Comentários (3)

1 AnthonyEnglish comentou às Link permanente

Another great post, Brian! <div>&nbsp;</div> I always do this when writing a new script - echo the commands rather than run them. In fact, I go one further: you can set a debug flag at the beginning of the script. All it does is run the command "echo". If $DEBUG is set, you get a print of all the commands you're going to run. If it's not set, then the commands actually get run. <div>&nbsp;</div> Here's how I'd call the script: <br /> myscript.sh echo <br /> and then inside the script, if there is an argument passed to the script, the DEBUG variable is set to echo: <div>&nbsp;</div> if [ -n "$1" ] <br /> then <br /> DEBUG=$1 <br /> fi <div>&nbsp;</div> You can change the above syntax to use getopts instead, for example. <div>&nbsp;</div> $DEBUG lsdev -cadapter <div>&nbsp;</div> If DEBUG is set to "echo" the above command is: <br /> echo lsdev -cadapter <br /> in other words, just display the command. <br /> if DEBUG is not set, then the above command line becomes: <div>&nbsp;</div> lsdev -cadapter <div>&nbsp;</div> so it actually runs the lsdev command, rather than just displaying it. <div>&nbsp;</div> There are lots of ways you can enhance this but the idea is that you can call the script either doing something or just displaying the commands. <div>&nbsp;</div> Incidentally, most people run the lsdev command with the -C flag (e.g. lsdev -Cc adapter), but the -C flag is not required. It's there for backward compatibility with earlier versions of AIX.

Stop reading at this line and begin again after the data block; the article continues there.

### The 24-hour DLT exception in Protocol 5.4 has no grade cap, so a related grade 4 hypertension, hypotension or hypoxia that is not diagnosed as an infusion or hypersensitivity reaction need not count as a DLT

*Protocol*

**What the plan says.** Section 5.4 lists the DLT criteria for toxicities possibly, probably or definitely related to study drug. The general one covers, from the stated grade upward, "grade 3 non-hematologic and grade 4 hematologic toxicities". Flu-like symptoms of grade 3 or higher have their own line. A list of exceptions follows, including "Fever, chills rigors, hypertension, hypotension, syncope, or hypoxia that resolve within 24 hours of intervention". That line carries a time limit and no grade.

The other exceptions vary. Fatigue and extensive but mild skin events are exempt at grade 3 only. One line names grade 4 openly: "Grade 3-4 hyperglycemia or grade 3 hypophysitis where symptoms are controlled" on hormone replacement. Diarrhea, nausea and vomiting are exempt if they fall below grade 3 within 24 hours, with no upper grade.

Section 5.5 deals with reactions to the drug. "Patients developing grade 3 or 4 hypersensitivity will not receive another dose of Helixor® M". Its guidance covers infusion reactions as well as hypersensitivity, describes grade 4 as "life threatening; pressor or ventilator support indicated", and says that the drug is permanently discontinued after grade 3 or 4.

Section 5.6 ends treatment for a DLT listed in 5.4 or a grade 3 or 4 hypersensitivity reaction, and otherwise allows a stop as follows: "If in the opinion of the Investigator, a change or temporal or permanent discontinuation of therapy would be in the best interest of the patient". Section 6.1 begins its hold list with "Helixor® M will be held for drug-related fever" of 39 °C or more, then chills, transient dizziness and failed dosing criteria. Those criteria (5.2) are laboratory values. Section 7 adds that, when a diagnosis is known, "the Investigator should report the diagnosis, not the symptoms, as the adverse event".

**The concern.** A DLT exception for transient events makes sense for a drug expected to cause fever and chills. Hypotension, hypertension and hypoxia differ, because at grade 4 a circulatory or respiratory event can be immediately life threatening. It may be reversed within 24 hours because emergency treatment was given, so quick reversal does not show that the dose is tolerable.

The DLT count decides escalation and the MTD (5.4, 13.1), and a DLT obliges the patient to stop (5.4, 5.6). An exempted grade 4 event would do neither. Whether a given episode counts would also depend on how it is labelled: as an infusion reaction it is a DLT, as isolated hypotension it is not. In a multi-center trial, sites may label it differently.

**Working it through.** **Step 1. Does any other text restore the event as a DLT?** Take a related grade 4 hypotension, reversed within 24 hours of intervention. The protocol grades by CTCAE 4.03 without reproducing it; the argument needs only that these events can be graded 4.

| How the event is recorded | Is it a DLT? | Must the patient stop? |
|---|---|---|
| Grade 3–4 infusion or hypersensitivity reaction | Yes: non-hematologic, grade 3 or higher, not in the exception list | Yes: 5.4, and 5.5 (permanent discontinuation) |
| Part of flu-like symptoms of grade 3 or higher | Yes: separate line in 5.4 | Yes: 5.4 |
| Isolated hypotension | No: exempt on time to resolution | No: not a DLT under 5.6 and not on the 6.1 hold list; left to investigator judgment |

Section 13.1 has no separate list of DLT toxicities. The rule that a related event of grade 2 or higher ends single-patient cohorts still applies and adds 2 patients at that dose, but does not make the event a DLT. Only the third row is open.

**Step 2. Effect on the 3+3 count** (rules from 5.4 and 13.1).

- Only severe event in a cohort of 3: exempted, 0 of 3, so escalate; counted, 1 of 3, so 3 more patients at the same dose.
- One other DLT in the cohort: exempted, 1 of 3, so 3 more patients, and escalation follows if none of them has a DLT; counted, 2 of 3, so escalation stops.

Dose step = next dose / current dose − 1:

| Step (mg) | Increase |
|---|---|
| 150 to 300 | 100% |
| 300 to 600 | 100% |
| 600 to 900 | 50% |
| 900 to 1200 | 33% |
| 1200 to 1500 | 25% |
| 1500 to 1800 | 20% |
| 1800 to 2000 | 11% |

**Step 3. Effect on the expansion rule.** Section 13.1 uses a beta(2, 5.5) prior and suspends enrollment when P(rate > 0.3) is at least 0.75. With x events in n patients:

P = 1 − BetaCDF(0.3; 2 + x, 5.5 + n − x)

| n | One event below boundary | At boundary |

2 brian_s comentou às Link permanente

Anthony, thanks for the great suggestion! That is a very good way to do it.

3 jeffschaller42 comentou às Link permanente

Great stuff, Brian! I'm also a big fan of the "dry run" or "not really" flag, like rsync's -n. The things you learn the hard way :)